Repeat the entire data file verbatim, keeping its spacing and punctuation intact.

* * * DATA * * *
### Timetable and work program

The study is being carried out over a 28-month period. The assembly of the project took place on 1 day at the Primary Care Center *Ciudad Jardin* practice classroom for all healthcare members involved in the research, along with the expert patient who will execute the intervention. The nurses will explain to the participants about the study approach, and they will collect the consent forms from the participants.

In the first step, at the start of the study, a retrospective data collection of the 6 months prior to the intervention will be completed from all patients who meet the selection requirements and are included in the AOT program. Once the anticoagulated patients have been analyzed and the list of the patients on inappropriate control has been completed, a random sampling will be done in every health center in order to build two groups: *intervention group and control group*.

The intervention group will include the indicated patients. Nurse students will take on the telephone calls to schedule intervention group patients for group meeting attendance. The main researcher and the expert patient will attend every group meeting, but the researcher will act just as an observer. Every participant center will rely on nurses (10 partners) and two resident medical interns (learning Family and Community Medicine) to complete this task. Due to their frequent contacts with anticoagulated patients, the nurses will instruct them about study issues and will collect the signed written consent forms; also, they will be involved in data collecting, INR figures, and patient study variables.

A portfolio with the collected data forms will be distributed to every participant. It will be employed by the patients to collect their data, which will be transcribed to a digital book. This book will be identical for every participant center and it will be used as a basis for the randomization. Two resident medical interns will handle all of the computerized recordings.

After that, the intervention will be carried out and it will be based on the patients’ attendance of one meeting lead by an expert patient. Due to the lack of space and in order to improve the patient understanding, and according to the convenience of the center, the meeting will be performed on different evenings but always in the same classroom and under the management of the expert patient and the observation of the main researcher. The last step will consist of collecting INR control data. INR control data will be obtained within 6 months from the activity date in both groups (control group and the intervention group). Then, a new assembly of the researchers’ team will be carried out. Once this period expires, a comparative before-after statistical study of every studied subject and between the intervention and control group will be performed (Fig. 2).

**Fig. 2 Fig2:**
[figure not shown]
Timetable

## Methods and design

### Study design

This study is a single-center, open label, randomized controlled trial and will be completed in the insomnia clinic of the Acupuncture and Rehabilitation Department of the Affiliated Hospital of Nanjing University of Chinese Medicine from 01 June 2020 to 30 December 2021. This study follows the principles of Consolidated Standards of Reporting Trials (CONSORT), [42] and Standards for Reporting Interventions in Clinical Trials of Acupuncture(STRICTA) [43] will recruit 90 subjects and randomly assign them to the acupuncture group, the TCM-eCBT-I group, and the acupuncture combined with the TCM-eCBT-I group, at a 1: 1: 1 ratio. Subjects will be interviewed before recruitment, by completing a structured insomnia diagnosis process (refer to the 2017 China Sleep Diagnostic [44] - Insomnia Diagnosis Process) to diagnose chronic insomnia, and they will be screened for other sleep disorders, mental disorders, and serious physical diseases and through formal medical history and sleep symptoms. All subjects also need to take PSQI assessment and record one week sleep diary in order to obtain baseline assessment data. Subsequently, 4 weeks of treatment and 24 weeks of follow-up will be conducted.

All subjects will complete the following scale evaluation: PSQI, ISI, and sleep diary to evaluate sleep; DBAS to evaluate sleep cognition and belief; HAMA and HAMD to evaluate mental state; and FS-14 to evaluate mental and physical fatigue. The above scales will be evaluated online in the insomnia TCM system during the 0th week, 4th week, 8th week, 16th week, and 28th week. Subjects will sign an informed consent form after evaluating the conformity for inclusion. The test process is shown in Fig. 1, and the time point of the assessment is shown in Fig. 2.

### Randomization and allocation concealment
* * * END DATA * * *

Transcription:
### Timetable and work program

The study is being carried out over a 28-month period. The assembly of the project took place on 1 day at the Primary Care Center *Ciudad Jardin* practice classroom for all healthcare members involved in the research, along with the expert patient who will execute the intervention. The nurses will explain to the participants about the study approach, and they will collect the consent forms from the participants.

In the first step, at the start of the study, a retrospective data collection of the 6 months prior to the intervention will be completed from all patients who meet the selection requirements and are included in the AOT program. Once the anticoagulated patients have been analyzed and the list of the patients on inappropriate control has been completed, a random sampling will be done in every health center in order to build two groups: *intervention group and control group*.

The intervention group will include the indicated patients. Nurse students will take on the telephone calls to schedule intervention group patients for group meeting attendance. The main researcher and the expert patient will attend every group meeting, but the researcher will act just as an observer. Every participant center will rely on nurses (10 partners) and two resident medical interns (learning Family and Community Medicine) to complete this task. Due to their frequent contacts with anticoagulated patients, the nurses will instruct them about study issues and will collect the signed written consent forms; also, they will be involved in data collecting, INR figures, and patient study variables.

A portfolio with the collected data forms will be distributed to every participant. It will be employed by the patients to collect their data, which will be transcribed to a digital book. This book will be identical for every participant center and it will be used as a basis for the randomization. Two resident medical interns will handle all of the computerized recordings.

After that, the intervention will be carried out and it will be based on the patients’ attendance of one meeting lead by an expert patient. Due to the lack of space and in order to improve the patient understanding, and according to the convenience of the center, the meeting will be performed on different evenings but always in the same classroom and under the management of the expert patient and the observation of the main researcher. The last step will consist of collecting INR control data. INR control data will be obtained within 6 months from the activity date in both groups (control group and the intervention group). Then, a new assembly of the researchers’ team will be carried out. Once this period expires, a comparative before-after statistical study of every studied subject and between the intervention and control group will be performed (Fig. 2).

**Fig. 2 Fig2:**
[figure not shown]
Timetable

## Methods and design

### Study design

This study is a single-center, open label, randomized controlled trial and will be completed in the insomnia clinic of the Acupuncture and Rehabilitation Department of the Affiliated Hospital of Nanjing University of Chinese Medicine from 01 June 2020 to 30 December 2021. This study follows the principles of Consolidated Standards of Reporting Trials (CONSORT), [42] and Standards for Reporting Interventions in Clinical Trials of Acupuncture(STRICTA) [43] will recruit 90 subjects and randomly assign them to the acupuncture group, the TCM-eCBT-I group, and the acupuncture combined with the TCM-eCBT-I group, at a 1: 1: 1 ratio. Subjects will be interviewed before recruitment, by completing a structured insomnia diagnosis process (refer to the 2017 China Sleep Diagnostic [44] - Insomnia Diagnosis Process) to diagnose chronic insomnia, and they will be screened for other sleep disorders, mental disorders, and serious physical diseases and through formal medical history and sleep symptoms. All subjects also need to take PSQI assessment and record one week sleep diary in order to obtain baseline assessment data. Subsequently, 4 weeks of treatment and 24 weeks of follow-up will be conducted.

All subjects will complete the following scale evaluation: PSQI, ISI, and sleep diary to evaluate sleep; DBAS to evaluate sleep cognition and belief; HAMA and HAMD to evaluate mental state; and FS-14 to evaluate mental and physical fatigue. The above scales will be evaluated online in the insomnia TCM system during the 0th week, 4th week, 8th week, 16th week, and 28th week. Subjects will sign an informed consent form after evaluating the conformity for inclusion. The test process is shown in Fig. 1, and the time point of the assessment is shown in Fig. 2.

### Randomization and allocation concealment